I feel the exact same way you did (do?). One of my earliest memories is of when I was 4, my sister was 2, and I wanted so badly to be her so that I'd only be 2 years old (not 4--that was too old). I didn't want to be that old. I still am the same way.

Congrats to Gray!

Aunt Becky said...

That's awesome. Good for him.

Sarah said...

wow, i can't imagine! i have a hard time picturing piper past the next six months. i guess a lot actually happens while it's all whizzing by at light speed...

Eva said...

I asked my mom once if she was sad when I moved through the stages of growing up, and she said she was always ready for the next thing, that it always felt right.

Sara said...

You, my dear, should write a book.

Tash said...

I always wanted to grow up so I could get the eff out. And I'm talking from about age 9, I had these feelings that I was too big for the pop stand I was in.

Bella has already voiced that she doesn't want to grow up. I was more than happy to get out of her 0-1 stage (and hold zero nostalgia for it), and four now is really rough. So I guess we walk some fine line, her and I, about just how fast time is really passing.

congratulations, Gray!

niobe said...

Sara: Though I sometimes, you know, fantasize about writing a book, the truth is that I have trouble writing anything non-work-related that's much longer than a blog post. T

Still if such a thing doesn't exist already (and it probably does) I can visualize a book -- though not by me -- that was structured as a series of blog posts, like a blog in reverse chronological order, so the ending comes first.

Tash: Infancy is not my favorite stage either. (shhh...don't tell anyone).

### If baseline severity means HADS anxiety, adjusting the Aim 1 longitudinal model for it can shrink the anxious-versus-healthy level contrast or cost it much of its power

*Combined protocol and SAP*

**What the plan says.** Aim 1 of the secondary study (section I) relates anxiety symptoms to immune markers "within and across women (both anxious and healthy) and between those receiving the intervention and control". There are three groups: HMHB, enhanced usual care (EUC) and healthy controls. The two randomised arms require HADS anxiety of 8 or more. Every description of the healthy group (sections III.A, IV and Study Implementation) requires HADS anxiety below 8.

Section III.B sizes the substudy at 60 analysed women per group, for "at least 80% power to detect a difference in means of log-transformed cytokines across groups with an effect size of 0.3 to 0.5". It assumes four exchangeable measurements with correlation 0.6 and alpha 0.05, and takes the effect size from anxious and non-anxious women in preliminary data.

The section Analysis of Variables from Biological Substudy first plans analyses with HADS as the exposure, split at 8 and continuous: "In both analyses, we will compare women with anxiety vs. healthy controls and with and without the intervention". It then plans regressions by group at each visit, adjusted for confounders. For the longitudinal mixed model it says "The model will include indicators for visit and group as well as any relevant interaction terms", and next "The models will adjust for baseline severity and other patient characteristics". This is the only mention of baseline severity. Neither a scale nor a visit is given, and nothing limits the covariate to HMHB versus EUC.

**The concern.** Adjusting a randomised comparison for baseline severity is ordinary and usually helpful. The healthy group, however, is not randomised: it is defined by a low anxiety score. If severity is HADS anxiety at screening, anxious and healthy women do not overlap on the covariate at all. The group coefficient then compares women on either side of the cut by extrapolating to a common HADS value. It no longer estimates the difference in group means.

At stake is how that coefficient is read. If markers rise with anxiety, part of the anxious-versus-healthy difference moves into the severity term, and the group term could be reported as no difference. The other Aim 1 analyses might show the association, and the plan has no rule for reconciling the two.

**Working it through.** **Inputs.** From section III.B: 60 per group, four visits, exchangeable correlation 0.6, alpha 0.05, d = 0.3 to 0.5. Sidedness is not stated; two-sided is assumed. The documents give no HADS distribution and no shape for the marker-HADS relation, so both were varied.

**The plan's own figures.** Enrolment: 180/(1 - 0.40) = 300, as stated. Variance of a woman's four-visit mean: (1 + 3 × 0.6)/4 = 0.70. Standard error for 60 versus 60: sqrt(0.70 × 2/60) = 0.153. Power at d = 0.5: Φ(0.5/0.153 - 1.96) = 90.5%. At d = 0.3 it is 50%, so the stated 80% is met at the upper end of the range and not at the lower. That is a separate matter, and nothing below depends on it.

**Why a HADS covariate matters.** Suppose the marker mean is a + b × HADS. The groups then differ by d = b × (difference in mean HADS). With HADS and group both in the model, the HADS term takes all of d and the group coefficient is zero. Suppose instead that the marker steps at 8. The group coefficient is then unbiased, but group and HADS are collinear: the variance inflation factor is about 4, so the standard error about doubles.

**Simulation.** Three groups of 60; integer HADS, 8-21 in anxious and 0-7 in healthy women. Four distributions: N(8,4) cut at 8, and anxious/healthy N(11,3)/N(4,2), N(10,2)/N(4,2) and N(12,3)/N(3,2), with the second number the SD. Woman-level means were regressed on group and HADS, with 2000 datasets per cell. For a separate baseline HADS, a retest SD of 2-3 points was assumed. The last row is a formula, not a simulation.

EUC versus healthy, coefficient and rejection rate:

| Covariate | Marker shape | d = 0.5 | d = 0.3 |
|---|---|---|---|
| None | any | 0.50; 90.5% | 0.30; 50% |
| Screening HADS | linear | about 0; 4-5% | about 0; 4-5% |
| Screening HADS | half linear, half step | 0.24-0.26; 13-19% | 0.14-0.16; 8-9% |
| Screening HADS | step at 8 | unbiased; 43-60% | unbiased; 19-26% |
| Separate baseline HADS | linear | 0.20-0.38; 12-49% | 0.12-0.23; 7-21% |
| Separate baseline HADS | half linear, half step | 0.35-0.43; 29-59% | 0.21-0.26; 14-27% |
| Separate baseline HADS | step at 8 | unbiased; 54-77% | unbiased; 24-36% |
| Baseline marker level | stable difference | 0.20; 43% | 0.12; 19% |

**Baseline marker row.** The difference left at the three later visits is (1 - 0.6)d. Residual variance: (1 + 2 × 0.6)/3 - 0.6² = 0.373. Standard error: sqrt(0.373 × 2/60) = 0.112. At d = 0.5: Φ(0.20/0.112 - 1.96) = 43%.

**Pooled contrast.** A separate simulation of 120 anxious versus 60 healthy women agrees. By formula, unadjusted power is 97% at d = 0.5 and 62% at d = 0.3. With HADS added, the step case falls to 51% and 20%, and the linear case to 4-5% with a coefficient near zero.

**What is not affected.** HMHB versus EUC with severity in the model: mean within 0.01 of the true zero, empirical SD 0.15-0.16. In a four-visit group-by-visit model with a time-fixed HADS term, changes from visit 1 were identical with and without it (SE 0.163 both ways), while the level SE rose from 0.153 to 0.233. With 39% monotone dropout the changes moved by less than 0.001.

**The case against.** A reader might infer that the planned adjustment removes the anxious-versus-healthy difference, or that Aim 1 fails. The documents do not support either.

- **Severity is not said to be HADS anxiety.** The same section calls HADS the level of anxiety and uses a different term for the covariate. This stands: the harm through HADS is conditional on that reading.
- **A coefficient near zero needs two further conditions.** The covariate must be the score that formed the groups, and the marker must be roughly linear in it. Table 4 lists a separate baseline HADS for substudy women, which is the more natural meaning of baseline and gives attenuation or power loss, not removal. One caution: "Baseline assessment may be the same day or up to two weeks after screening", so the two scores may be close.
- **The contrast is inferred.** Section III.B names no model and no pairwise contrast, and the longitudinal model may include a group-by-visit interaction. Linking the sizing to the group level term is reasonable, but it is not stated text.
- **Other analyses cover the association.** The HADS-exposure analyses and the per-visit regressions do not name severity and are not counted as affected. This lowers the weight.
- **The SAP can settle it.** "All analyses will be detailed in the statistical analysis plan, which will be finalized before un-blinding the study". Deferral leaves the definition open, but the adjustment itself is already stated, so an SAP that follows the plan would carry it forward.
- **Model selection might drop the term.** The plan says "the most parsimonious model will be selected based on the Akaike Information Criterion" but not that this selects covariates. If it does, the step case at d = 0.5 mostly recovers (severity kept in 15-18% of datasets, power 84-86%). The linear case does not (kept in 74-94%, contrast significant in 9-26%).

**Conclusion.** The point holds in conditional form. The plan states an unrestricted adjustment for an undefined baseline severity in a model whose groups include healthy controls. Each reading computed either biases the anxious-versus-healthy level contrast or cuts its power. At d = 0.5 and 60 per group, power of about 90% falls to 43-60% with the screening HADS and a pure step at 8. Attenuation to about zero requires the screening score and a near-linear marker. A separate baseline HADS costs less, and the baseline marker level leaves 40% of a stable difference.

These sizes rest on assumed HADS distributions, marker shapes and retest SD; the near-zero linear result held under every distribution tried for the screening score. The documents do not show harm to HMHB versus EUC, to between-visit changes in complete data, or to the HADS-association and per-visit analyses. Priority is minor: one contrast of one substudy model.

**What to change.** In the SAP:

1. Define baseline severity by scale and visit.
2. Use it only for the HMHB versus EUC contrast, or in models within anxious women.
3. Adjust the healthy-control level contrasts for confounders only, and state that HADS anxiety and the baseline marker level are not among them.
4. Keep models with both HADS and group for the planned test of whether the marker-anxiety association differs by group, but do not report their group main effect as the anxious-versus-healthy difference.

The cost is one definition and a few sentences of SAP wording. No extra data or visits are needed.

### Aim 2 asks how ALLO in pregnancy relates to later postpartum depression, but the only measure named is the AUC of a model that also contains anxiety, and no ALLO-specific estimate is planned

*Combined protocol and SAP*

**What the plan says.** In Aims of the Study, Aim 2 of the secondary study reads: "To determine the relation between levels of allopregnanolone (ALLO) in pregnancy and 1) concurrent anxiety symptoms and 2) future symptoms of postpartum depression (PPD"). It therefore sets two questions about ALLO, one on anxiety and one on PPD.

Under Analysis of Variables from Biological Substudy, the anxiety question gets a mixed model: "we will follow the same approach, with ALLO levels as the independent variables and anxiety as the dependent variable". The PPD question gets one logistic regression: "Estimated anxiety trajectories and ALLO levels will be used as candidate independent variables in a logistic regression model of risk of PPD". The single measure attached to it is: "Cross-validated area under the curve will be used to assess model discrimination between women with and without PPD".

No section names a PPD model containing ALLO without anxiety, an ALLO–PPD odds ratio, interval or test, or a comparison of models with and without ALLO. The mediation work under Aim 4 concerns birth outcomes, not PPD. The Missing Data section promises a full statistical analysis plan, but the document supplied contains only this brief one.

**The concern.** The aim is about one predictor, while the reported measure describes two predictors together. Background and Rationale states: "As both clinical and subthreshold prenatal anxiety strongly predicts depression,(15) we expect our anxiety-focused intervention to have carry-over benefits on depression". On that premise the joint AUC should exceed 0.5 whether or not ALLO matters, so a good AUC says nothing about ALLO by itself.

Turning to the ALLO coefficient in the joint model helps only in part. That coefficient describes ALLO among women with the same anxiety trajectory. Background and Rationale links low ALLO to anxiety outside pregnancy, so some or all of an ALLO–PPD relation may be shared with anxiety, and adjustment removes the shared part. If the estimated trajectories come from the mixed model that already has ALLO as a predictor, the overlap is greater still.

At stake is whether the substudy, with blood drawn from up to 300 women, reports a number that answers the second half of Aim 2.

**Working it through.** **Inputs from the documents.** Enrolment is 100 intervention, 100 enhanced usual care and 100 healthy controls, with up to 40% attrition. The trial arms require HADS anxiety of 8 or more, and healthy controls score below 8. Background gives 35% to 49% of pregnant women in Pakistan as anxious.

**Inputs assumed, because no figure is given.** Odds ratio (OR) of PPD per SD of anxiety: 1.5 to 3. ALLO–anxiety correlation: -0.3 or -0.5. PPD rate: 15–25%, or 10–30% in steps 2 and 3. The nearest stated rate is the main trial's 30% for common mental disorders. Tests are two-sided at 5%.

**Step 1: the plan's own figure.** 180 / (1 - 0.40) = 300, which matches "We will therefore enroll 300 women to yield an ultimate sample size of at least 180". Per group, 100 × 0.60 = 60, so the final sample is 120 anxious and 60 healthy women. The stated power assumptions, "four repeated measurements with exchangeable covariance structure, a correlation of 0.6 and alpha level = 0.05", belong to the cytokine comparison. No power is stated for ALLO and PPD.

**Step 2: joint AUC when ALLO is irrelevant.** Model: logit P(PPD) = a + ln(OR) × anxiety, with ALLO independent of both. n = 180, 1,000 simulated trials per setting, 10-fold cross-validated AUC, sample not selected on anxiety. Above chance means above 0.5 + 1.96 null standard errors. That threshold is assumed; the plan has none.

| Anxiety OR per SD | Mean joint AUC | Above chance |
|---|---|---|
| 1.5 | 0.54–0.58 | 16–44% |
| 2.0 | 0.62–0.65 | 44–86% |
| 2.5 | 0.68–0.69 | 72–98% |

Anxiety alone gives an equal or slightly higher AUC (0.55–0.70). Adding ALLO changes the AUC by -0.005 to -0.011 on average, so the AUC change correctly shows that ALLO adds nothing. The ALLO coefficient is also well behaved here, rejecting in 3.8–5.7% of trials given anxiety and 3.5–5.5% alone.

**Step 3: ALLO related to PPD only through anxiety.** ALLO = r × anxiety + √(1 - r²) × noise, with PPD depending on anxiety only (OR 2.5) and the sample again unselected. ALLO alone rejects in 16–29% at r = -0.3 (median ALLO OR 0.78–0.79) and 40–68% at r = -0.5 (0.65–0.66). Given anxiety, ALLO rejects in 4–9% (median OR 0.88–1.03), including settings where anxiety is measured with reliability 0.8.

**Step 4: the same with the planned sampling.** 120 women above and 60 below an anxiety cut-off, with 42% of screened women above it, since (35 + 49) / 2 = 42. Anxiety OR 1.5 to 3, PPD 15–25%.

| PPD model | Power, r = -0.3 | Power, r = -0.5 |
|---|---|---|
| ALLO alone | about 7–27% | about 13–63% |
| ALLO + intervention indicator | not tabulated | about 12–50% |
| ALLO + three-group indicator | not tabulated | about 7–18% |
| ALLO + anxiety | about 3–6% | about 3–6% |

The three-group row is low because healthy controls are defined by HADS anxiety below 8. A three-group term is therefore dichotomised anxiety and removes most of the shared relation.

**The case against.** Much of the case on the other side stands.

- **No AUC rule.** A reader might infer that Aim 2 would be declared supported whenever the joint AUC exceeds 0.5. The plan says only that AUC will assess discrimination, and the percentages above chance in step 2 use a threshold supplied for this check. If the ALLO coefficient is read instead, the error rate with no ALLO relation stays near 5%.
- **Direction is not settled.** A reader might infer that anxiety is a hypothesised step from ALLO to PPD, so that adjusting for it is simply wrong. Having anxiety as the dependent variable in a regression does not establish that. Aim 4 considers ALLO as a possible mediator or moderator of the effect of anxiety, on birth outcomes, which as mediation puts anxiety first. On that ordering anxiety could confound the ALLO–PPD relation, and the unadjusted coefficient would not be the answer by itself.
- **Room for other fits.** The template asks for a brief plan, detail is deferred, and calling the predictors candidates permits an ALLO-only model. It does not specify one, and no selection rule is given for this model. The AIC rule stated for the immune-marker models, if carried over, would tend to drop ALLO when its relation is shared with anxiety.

Lollipop Goldstein said...

Congratulations to Gray!

Julia said...

Happy first acceptance letter! (And many more....)

I am much the same way about Monkey (and as far as I can tell so far, the Cub too). I now know my mother cried the summer I was leaving for college, though she put on a brave face for me. From where I sit for now, I think that I will not be crying when Monkey goes. But I also loved my dorm and my college in general, and I think everyone should have themselves a kick-ass college experience.

Go Gray!

Maggie said...

Congratulations to Gray! And congrats to you too -- you obviously raised a smartie!

painted maypole said...

sounds like you've done a wonderful job of doing what you are supposed to do as a parent... preparing him to be an adult

Amelie said...

That sounds great. I'm so glad for Gray and for you.
As far as I know, my parents were happy to let me go to college -- and I was happy to embark on this journey. Good luck to Gray.

Smiling said...

Bright and boundless future...

I think I spent much of my childhood assuming that if only I could make it to adulthood I'd have that for myself. I don't think I was able to conjure it for myself either. I see it in others, both peers and children, but struggle with it for me. This post got me thinking... thanks!

Best wishes to you.

Antigone said...

just reading thru the comments and i have to ask...for many of us, didn't the ending already come first? but maybe you already thought that.